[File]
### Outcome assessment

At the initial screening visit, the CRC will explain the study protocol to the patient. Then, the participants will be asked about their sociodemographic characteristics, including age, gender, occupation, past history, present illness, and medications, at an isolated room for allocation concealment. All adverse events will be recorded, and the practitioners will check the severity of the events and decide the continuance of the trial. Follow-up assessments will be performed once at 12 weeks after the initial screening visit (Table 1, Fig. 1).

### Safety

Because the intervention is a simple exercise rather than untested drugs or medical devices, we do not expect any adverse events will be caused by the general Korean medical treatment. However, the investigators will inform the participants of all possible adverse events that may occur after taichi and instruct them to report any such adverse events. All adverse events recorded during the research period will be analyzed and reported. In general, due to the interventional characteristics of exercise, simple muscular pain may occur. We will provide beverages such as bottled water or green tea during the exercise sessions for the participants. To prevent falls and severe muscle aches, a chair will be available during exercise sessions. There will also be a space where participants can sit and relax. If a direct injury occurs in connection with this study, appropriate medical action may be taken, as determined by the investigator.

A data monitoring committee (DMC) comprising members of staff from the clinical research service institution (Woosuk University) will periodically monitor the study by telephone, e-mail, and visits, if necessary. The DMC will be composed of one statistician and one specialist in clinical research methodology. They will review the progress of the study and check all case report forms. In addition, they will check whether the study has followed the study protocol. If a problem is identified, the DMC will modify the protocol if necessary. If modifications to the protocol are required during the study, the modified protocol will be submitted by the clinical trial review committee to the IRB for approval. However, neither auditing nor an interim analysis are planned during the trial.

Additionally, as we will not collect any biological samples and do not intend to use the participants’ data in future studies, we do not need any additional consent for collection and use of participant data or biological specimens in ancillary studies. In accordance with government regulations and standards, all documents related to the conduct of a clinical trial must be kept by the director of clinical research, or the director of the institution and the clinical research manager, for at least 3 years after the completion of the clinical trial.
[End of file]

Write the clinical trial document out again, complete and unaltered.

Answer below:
### Outcome assessment

At the initial screening visit, the CRC will explain the study protocol to the patient. Then, the participants will be asked about their sociodemographic characteristics, including age, gender, occupation, past history, present illness, and medications, at an isolated room for allocation concealment. All adverse events will be recorded, and the practitioners will check the severity of the events and decide the continuance of the trial. Follow-up assessments will be performed once at 12 weeks after the initial screening visit (Table 1, Fig. 1).

### Safety

Because the intervention is a simple exercise rather than untested drugs or medical devices, we do not expect any adverse events will be caused by the general Korean medical treatment. However, the investigators will inform the participants of all possible adverse events that may occur after taichi and instruct them to report any such adverse events. All adverse events recorded during the research period will be analyzed and reported. In general, due to the interventional characteristics of exercise, simple muscular pain may occur. We will provide beverages such as bottled water or green tea during the exercise sessions for the participants. To prevent falls and severe muscle aches, a chair will be available during exercise sessions. There will also be a space where participants can sit and relax. If a direct injury occurs in connection with this study, appropriate medical action may be taken, as determined by the investigator.

A data monitoring committee (DMC) comprising members of staff from the clinical research service institution (Woosuk University) will periodically monitor the study by telephone, e-mail, and visits, if necessary. The DMC will be composed of one statistician and one specialist in clinical research methodology. They will review the progress of the study and check all case report forms. In addition, they will check whether the study has followed the study protocol. If a problem is identified, the DMC will modify the protocol if necessary. If modifications to the protocol are required during the study, the modified protocol will be submitted by the clinical trial review committee to the IRB for approval. However, neither auditing nor an interim analysis are planned during the trial.

Additionally, as we will not collect any biological samples and do not intend to use the participants’ data in future studies, we do not need any additional consent for collection and use of participant data or biological specimens in ancillary studies. In accordance with government regulations and standards, all documents related to the conduct of a clinical trial must be kept by the director of clinical research, or the director of the institution and the clinical research manager, for at least 3 years after the completion of the clinical trial.